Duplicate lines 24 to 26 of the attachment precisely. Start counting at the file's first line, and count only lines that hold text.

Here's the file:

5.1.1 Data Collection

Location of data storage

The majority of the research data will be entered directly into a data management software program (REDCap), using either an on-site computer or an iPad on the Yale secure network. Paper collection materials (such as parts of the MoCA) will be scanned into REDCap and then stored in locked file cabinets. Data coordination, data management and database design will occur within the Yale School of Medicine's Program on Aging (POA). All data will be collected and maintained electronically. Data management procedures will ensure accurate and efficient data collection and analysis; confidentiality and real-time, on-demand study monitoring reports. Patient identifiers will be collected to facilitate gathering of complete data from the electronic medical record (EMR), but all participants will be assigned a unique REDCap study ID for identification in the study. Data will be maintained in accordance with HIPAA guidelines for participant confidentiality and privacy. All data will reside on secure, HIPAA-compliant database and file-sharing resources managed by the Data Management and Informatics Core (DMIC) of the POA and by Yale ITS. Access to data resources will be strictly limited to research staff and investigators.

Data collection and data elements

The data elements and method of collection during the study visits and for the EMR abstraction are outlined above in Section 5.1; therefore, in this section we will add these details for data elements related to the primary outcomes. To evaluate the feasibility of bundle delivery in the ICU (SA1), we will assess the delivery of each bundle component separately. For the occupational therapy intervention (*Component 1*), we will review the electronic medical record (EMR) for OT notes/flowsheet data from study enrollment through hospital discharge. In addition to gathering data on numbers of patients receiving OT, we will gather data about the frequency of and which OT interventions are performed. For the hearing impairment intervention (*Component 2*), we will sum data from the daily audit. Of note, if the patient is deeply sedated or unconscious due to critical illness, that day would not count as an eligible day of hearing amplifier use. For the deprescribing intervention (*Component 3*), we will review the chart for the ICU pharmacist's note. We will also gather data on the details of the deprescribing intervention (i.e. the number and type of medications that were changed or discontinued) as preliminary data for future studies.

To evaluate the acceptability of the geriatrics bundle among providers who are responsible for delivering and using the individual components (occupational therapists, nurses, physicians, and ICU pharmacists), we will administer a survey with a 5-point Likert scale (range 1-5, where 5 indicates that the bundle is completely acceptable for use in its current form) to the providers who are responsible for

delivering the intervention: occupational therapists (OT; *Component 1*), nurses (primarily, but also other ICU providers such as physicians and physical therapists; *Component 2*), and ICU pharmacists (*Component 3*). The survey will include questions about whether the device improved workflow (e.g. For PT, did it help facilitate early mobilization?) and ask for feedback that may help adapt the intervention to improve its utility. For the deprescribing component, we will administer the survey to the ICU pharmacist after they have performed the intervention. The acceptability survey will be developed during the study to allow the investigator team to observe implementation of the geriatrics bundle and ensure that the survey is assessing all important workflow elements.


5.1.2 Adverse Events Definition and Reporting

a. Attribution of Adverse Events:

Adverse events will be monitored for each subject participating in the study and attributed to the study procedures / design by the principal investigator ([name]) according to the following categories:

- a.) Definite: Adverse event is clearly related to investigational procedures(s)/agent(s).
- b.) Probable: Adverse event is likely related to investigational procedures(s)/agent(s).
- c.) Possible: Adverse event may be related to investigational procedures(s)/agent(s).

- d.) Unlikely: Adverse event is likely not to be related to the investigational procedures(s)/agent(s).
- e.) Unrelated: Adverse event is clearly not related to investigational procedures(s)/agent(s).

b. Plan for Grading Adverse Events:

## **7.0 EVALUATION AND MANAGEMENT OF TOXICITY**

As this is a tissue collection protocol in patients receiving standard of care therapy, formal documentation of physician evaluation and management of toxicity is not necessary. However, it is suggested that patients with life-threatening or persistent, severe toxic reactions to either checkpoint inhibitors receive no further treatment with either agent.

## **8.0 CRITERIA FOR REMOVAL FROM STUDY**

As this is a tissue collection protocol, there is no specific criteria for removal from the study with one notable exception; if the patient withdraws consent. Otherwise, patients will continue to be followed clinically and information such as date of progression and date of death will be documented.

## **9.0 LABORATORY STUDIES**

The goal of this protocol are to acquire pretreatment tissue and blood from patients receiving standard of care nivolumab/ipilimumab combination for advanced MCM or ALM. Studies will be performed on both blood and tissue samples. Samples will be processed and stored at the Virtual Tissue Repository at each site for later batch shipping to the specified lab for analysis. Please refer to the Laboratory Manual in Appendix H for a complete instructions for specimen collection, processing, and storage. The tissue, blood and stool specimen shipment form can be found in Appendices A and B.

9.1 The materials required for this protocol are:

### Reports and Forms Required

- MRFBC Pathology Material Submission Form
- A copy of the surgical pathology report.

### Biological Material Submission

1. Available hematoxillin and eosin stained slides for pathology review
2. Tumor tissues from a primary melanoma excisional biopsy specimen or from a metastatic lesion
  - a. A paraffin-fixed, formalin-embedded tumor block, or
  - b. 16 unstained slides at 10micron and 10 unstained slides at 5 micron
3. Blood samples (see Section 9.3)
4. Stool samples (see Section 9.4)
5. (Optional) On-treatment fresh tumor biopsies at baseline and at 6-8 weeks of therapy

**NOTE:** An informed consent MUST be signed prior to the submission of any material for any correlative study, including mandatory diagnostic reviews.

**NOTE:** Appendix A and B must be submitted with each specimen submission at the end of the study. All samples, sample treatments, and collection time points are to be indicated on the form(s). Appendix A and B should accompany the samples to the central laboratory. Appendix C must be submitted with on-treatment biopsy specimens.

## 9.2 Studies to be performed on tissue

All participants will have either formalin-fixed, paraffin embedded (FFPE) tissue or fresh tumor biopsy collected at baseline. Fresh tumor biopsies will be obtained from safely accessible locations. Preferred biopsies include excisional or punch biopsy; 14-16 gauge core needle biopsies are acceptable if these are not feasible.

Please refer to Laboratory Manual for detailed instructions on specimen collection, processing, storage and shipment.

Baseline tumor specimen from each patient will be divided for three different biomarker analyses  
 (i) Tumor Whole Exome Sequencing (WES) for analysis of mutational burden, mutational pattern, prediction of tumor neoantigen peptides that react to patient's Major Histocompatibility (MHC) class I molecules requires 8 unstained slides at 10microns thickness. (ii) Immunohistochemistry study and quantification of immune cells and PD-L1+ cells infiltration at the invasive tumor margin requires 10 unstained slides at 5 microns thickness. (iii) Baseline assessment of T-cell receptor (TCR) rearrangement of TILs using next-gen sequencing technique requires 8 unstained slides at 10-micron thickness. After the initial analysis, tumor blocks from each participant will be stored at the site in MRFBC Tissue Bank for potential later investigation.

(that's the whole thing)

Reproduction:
### Reports and Forms Required

- MRFBC Pathology Material Submission Form
- A copy of the surgical pathology report.